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Geff
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« Reply #9 on: August 18, 2010, 10:47:12 PM »

I just checked ASPCA. While their home page shows 4 tiers of care, all they would offer my 100% healthy kittens on a quote is a $7 per cat per month accident only or a $78!! PER CAT per month top plan. For unstated reasons, my guys don't qualify for "level 2" or "level 3" coverage/ Wonder if there's a bug in there web site??
« Last Edit: August 19, 2010, 07:34:27 PM by Geff » Logged
JJ
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« Reply #10 on: August 19, 2010, 07:01:07 PM »

Just remembered hearing that some people insurance companies now offer pet insurance. Maybe someone on here knows which companies offer the pet insurance?
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Geff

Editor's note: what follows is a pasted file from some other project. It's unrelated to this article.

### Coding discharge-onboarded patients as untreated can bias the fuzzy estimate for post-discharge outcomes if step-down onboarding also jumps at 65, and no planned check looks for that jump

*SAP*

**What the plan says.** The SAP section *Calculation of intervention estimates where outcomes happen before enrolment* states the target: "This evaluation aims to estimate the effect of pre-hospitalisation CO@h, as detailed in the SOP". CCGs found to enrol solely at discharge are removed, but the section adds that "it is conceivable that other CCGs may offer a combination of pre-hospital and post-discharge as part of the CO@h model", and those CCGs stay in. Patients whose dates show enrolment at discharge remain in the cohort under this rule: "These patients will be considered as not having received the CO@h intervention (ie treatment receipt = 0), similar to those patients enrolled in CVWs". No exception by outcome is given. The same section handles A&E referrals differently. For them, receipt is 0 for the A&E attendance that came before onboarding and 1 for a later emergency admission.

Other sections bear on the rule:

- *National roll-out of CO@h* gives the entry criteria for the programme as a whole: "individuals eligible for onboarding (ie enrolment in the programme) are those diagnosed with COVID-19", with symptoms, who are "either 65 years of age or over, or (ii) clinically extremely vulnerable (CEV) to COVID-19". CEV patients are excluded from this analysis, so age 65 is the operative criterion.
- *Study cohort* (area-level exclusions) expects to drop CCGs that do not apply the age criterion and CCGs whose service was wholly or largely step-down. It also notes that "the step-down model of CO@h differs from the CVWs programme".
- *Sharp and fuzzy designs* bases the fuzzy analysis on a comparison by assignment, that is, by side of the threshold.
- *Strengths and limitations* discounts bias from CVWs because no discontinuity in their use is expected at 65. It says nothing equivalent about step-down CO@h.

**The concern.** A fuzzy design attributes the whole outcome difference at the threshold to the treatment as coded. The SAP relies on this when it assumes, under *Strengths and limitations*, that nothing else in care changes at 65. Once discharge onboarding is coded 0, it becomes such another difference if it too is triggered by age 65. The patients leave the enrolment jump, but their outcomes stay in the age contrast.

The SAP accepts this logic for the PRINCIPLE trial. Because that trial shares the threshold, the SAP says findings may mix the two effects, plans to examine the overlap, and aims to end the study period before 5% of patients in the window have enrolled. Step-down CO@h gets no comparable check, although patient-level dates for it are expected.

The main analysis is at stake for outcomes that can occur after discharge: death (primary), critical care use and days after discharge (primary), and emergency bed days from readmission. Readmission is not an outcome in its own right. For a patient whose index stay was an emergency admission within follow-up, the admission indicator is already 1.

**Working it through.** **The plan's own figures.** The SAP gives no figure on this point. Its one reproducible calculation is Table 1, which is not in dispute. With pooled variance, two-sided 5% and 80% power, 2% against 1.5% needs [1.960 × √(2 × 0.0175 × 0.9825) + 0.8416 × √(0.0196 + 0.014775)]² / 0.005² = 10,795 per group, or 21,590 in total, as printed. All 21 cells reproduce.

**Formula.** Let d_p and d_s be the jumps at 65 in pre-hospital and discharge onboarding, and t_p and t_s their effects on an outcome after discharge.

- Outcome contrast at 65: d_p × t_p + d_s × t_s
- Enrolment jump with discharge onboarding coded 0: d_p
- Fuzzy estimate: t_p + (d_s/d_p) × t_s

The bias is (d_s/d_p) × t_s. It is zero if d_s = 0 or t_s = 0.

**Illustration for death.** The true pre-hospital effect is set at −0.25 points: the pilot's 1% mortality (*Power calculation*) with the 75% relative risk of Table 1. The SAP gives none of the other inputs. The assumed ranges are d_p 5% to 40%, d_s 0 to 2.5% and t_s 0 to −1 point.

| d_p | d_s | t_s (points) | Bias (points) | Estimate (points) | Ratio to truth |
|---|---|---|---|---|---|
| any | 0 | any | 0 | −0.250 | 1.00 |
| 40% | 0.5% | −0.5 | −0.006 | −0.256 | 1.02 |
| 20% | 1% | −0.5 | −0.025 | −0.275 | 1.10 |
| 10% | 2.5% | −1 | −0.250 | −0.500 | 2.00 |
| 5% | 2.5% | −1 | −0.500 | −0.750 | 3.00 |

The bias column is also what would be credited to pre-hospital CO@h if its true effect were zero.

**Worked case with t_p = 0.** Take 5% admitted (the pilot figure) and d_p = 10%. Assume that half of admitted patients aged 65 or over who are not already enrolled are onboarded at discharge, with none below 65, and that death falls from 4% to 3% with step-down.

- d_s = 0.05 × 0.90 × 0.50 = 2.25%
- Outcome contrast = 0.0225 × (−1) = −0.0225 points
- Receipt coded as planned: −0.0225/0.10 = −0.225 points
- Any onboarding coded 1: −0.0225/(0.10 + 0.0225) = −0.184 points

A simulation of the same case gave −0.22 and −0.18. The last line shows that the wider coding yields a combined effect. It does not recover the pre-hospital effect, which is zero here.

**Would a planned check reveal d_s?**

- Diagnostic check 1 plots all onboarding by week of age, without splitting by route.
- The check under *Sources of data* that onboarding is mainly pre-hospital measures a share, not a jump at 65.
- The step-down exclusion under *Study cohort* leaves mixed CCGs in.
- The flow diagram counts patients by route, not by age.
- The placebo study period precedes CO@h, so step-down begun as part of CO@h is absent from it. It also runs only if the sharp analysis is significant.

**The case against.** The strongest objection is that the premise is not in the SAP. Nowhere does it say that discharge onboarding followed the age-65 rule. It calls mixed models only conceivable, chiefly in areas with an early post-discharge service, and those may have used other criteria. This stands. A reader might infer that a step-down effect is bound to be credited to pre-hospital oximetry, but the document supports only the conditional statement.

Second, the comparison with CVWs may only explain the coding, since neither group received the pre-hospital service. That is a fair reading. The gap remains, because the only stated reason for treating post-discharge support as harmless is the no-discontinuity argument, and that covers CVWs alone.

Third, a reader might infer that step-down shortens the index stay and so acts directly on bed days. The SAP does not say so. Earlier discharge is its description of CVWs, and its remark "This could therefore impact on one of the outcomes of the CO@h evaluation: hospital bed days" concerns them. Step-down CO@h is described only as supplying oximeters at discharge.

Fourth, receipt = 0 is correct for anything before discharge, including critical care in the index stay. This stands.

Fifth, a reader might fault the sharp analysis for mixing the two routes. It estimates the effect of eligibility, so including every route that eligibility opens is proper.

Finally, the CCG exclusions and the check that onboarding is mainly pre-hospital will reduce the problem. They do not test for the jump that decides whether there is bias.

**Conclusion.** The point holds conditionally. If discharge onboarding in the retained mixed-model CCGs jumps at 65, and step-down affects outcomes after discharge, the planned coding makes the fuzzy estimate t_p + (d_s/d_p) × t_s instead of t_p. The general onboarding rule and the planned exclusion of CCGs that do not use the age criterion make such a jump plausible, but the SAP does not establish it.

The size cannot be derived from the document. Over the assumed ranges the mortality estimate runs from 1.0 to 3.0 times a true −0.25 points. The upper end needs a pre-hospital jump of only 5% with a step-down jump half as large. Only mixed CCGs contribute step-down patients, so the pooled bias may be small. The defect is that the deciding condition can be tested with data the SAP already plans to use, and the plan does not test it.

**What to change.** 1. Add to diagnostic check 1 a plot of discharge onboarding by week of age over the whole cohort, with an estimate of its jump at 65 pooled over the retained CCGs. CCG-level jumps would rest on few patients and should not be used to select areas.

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« Reply #11 on: August 19, 2010, 07:35:20 PM »

I also emailed ASPCA yesterday asking for a clarification. So far no reply.
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3catkidneyfailure
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« Reply #12 on: August 19, 2010, 08:00:45 PM »

And while we're mentioning plans, do vets get any part of the premiums, like they do on foods? I'm just asking if anybody knows.
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lesliek
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« Reply #13 on: August 19, 2010, 08:02:55 PM »

Not that I'm aware of. There are insurances that are by some large vet companies though, like Banfield & VCA.
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Mandycat
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« Reply #14 on: August 19, 2010, 10:20:12 PM »

An alternative to pet insurance for expensive procedures could also be using CareCredit.  Many vets, and especially specialty practices that do the expensive surgeries and procedures, offer CareCredit.  You can then pay off the bill over a period of time and even avoid paying any interest depending on the arrangements you make.  I've never used it for pets, but my daughter did use it for an unexpected expensive dental procedure and it worked very well to pay the bill off over a year instead of immediately.  The vet or doctor gets paid immediately by CareCredit, so they have nothing to lose by participating in the program.